Do I have a prodigious long-term memory? Sometimes I wonder. Sometimes I talk to clients who claim not to remember much before they came of age. Really? That’s hard for me to believe, based on my personal experience, yet I believe them because it’s to their advantage that I not judge them or their memories. Usually, memories surface, over time, with a bit of prompting or when clients trust me more. Perhaps my extreme distress and lack of emotional regulation as an infant was an unrecognized asset, as memories are associated with strong emotions. I even have a sense that my earliest memory is preverbal. See, I was lying on a tan and brown and gray surface, surrounded by darkness—the vision of an infant. My mother’s discolored breast? No. It was a hard surface. So, instead, I imagine that my mother once laid me on rough adobe. I wish for this memory to mean something. The feeling isn’t distress but curiosity. Sometimes when I’m feverish, I awaken with that flash of memory. This is my first memory, I hypothesize, defeating childhood amnesia. I suppose my robust memory is a blessing, a curse, and, thus far, lifelong. It helps me to empathize better with others, but it also keeps alive inside me the slights I’ve endured that sometimes fester. I strive to be grateful for the pain that has led to my growth and perhaps eventually to reach forgiveness; in the meantime, it feels like holding grudges. I want revenge, but I also want to be better than that.
A more reasonable first memory might be set on Easter 1962, at the Officers’ Club. I hunted colored eggs and reached down for a golden egg nestled in the crabgrass and exposed roots of an elm. I was two years old, and apparently, I found the coveted, golden-painted egg. At the time, I felt special, but today I wonder if every child found a golden egg. I traded my egg in for a stuffed monkey. I named it Macky, based on my middle name. Was that my budding narcissism, or did I externalize my inner child? It had a soft body and a very hard plastic head, which I only describe now to serve as a metaphor for myself. Two years old is awfully young. Even I have my doubts. Does the memory of obtaining the golden egg and Macky the monkey illustrate my emerging worldview? Is it why I continued to strive for specialness and expect to gain unconditional acceptance, the kind of acceptance one gets from a smiling, stuffed monkey? Or was it a fabrication orchestrated by the officers’ wives, who ensured that every child would find a golden egg? Did my parents merely tell me about the golden egg, and I fleshed out the story with a halcyon false memory? I still have Macky the monkey. Something inside me just won’t give it up. Now it represents my innocence, before all the environmental factors convinced me that I was inadequate and needed to hid myself and perform better to be accepted.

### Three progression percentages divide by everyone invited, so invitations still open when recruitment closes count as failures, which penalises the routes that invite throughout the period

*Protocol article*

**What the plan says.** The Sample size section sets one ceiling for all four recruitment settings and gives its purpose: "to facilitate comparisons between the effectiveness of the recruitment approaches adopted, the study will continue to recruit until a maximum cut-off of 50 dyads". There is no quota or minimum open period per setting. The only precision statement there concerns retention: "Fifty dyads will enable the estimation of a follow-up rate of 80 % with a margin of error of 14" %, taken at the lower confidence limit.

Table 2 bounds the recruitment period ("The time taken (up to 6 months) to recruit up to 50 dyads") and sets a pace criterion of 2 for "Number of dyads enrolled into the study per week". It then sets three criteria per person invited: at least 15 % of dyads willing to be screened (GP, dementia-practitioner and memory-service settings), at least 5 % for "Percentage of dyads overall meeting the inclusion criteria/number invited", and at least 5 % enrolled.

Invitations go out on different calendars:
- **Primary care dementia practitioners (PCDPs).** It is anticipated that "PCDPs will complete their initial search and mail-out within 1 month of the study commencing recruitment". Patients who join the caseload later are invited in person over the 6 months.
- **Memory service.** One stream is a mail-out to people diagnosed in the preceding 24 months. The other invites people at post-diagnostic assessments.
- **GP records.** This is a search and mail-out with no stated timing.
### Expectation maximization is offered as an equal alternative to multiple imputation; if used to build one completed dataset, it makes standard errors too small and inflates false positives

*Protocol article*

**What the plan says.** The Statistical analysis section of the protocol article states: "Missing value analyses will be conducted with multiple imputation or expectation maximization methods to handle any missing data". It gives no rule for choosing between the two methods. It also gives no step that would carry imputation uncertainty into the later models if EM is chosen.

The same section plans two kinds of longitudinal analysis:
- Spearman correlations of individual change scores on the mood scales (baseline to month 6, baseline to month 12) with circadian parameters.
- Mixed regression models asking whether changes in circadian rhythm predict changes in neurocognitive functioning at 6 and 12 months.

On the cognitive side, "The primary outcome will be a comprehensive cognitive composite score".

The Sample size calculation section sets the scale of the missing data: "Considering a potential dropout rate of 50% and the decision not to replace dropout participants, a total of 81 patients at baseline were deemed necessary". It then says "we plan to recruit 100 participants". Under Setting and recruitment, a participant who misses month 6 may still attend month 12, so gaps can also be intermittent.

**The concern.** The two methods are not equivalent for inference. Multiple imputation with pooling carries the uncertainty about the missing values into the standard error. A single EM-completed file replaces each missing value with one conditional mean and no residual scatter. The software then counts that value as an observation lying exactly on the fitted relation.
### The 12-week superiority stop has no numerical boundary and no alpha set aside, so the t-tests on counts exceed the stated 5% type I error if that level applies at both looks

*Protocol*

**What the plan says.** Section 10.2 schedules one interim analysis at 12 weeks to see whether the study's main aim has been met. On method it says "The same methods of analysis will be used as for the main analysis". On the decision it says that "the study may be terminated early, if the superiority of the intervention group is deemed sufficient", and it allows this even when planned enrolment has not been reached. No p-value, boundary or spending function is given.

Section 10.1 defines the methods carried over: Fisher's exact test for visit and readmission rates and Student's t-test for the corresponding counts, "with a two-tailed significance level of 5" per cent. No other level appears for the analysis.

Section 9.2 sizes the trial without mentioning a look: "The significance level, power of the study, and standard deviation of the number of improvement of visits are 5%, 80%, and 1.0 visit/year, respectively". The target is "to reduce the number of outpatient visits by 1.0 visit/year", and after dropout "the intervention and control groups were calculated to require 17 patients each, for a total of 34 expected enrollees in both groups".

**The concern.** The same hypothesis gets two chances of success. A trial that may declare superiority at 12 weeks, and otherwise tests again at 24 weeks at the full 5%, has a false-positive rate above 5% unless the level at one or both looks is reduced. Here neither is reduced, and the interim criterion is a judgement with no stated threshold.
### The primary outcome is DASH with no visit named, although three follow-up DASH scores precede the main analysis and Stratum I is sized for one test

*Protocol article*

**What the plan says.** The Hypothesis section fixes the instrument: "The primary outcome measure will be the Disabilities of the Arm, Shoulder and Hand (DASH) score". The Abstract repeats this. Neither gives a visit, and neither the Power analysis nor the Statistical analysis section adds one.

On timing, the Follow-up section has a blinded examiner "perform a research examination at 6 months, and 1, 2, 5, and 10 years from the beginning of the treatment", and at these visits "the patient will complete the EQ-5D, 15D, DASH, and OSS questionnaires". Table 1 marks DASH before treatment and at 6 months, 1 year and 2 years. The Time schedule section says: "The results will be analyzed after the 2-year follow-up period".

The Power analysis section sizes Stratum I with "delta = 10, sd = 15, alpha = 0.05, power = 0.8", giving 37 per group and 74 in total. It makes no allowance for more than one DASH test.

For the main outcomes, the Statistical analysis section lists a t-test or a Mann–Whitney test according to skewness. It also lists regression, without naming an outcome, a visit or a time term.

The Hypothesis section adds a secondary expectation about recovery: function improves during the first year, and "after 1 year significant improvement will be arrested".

A for-sure early memory was laid down when I was four years old. Dad kept a bologna knife in his bottom junk drawer. It was a long, thin-bladed jackknife. My biggest concerns were that I’d either get caught in Dad’s personal space—which wasn’t allowed, either physically or emotionally—or the knife would snap shut on my fingers. It could cut my thin skin and result in me “knowing the Truth” alone in my bedroom. With the blade locked out, I held it above my chest and wondered what it would be like to plunge it into my heart. I wasn’t suicidal or masochistic. The poignancy of being on the edge between life and death was exciting to me. It was the opposite of boring. I felt the tension in my gut and liked it. Perhaps it was familiar, considering how life started for me with the near stillbirth. The edge made my life more profound, which was strange at that age, I admit; but it was a situation that I liked a lot.
When that knife hovered over my heart, I became self-conscious: agonizingly, wonderfully alive, but why did it feel profound? Was my brain wired to need more than what was a reasonable human existence? Regardless, knives suggested violence; they suggested that there might be trouble. There would be more knives in my future, more problems to overcome. Problems were also “Error” and not OK in my family, so I kept my relationship with knives to myself and tried harder to be Happy Jack. I learned to compartmentalize, to divide my inner life from my outer life.
I wonder which of my earliest memories is real: being laid on rough adobe, the golden egg and Macky the monkey, or the jackknife. Are they all merely emotions and desires taking form like dreams? Somehow, these memories have become about abandonment, performance, and morbidity. Was I destined to be alone and lonely, no more than merely a nobody? Did other people wonder the same thing? At the time, I thought I was the only one who felt inadequate, small, and alone.
I was wrong.